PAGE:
emma b. says

Sunday, September 25, 2005

Driving Down Insouciance

There is a quarter moon low slung and grandiose on the edge of night tonight, and the stars glisten and the air is warm and October is nearly on the morrow.

And night windows are lit by lamplight and a passing silouhette.

Tonight we were celebrating an almost marriage, a mixed group in heels. Wine in shades, food in pomp, too much romesco and I fucking hate cooked carrots in any incarnation, too many flashes and too many photographs and constant reminder of how I hate myself in pictures. All of my imperfections enshrined in pixels and then there is all that weight to be lost.

Once upon a long time ago on a night like tonight when the quarter moon was skimming the headlands I thought that I just might be a little bit beautiful, not thought, believed. Once upon a time when I was twenty I might have foolishly believed that the world was my oyster and I was youthfully carefree enough to string my birthright at my leisure. Ah, life. And all of those saccharine indulgences, when you turn twice and get the shit kicked out of you for your trouble and for good measure have your heart extracted thrice from your chest, still beating and without anesthesia.

And then you sort of movie star wink to an omnicient camera and ten years have passed and you haven't been laid months and you are pooling in directions you thought not possible and laugh without mirth, because, blondie, the joke is one you.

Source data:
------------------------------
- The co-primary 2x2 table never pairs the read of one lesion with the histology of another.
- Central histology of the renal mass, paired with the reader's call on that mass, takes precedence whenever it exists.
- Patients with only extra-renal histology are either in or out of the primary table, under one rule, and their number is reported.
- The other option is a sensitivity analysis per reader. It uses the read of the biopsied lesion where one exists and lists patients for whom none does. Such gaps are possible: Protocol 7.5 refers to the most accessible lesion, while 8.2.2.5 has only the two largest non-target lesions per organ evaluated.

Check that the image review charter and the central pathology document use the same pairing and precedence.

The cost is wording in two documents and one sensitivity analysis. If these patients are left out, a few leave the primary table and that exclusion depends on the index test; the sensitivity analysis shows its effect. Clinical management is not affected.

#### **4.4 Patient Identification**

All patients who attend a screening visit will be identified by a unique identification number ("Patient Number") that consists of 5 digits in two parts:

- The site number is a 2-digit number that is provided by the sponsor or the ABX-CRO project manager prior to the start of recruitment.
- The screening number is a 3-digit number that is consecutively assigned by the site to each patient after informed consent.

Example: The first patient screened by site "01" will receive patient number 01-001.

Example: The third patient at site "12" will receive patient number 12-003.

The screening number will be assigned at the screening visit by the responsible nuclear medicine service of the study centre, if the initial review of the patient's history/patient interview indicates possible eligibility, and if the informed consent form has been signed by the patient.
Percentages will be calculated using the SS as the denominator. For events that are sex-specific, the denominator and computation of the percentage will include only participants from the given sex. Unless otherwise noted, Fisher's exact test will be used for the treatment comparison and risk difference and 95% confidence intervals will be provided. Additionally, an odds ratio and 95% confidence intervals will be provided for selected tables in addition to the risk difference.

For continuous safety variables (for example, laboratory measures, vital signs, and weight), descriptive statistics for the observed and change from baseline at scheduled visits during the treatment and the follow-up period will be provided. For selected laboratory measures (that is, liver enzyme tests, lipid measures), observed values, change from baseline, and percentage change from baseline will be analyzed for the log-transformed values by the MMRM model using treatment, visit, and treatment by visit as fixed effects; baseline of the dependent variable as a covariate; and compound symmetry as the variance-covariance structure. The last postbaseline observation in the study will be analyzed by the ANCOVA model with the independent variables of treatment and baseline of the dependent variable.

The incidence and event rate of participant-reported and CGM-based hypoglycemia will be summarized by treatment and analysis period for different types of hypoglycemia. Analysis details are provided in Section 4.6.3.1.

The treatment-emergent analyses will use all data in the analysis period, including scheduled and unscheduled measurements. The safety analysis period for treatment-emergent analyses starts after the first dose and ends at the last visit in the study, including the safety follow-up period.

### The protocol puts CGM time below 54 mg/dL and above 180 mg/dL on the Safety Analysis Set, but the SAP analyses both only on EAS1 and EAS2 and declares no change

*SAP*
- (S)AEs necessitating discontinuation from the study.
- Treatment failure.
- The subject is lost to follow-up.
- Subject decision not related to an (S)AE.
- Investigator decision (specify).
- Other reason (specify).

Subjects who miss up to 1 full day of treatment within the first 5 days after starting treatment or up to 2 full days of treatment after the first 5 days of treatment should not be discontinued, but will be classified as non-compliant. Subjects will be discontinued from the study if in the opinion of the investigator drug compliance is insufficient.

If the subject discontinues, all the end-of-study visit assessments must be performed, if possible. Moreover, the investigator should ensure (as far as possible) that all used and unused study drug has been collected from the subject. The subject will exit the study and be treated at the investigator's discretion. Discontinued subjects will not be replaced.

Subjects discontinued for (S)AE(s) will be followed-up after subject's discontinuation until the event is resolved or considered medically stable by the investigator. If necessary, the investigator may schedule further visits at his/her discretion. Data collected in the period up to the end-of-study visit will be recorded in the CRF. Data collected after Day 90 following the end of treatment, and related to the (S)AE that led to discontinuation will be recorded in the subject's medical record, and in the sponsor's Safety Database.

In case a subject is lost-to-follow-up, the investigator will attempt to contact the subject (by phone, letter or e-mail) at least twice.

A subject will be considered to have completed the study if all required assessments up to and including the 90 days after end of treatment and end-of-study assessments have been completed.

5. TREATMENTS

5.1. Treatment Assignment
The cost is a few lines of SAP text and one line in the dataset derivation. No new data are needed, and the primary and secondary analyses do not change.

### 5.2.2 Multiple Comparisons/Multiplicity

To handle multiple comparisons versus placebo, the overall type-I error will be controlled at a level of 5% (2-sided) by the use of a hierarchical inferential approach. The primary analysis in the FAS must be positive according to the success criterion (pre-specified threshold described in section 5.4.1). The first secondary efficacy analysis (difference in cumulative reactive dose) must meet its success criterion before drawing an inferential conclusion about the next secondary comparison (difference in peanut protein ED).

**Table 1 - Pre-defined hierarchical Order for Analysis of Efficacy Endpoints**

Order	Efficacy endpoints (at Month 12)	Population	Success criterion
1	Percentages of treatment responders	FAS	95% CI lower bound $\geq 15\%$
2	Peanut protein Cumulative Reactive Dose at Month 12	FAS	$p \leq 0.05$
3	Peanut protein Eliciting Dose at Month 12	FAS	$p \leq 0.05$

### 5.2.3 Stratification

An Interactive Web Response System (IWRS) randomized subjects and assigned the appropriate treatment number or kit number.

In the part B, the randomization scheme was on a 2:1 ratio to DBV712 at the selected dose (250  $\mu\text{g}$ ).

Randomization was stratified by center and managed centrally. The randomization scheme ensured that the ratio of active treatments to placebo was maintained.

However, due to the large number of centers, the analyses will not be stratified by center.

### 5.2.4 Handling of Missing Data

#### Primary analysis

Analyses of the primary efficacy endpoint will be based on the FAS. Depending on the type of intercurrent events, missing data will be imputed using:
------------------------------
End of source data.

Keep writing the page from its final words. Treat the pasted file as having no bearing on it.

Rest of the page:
How fast time has begun to race, gone are the days of whiling away the interminable summer days of a bookish girl spying on the boys deep in the forest with their sticks for guns. In these quick days I blink three times and two months have passed along with a season. And I stand reluctant and mouth agape amid the winter coats at Banana Republic gimping hither and thither like a great drunken fool despite my magnificent sobriety in the late afternoon. Tottering on my fragile ankle and giggling between courses from the depths of my evergreen soul.

So we might as well all be sunflowers pacing the sun on his firey sojourn, take a good look at homogenity, we all track the sun. Who was it who said "go west, young man" what do you do when you cant go anymore west than the sea, and when west is all you have ever known, when you have seen dawn rise in Manhattan and seen the sun expand drop and extinguish in the mighty, savage Pacific. I don't know my stars from contellations, but I know all about inky blackness, and I am well acquainted with the absence of love. Not the kind of sustaining love that radiates from the friends and family, the kind that makes your limbs function, I am talking about that kind when limbs disfunction, where joints and muscle are in disaccord, and everything is sugar powdered and volcanic and fraught. But I wouldn't know about that. I told D the other night that I might just sell my soul for a spark, and ember or even an unlit match. Yes, yes, there I've said it, my kingdom for an unlit match, all of the heavens and the contellations for an ounce of love, a tiny bit of respite in the rain of hard candy. Only connect, just like Forester says, if but for a fleeting nanosecond, a hungry moment, transluscent, incandescant candid desire.

I am nobody's fool and I know the odds. How do you think I got so good at being impermiably alone. Then again, everybody has an achilles heel.


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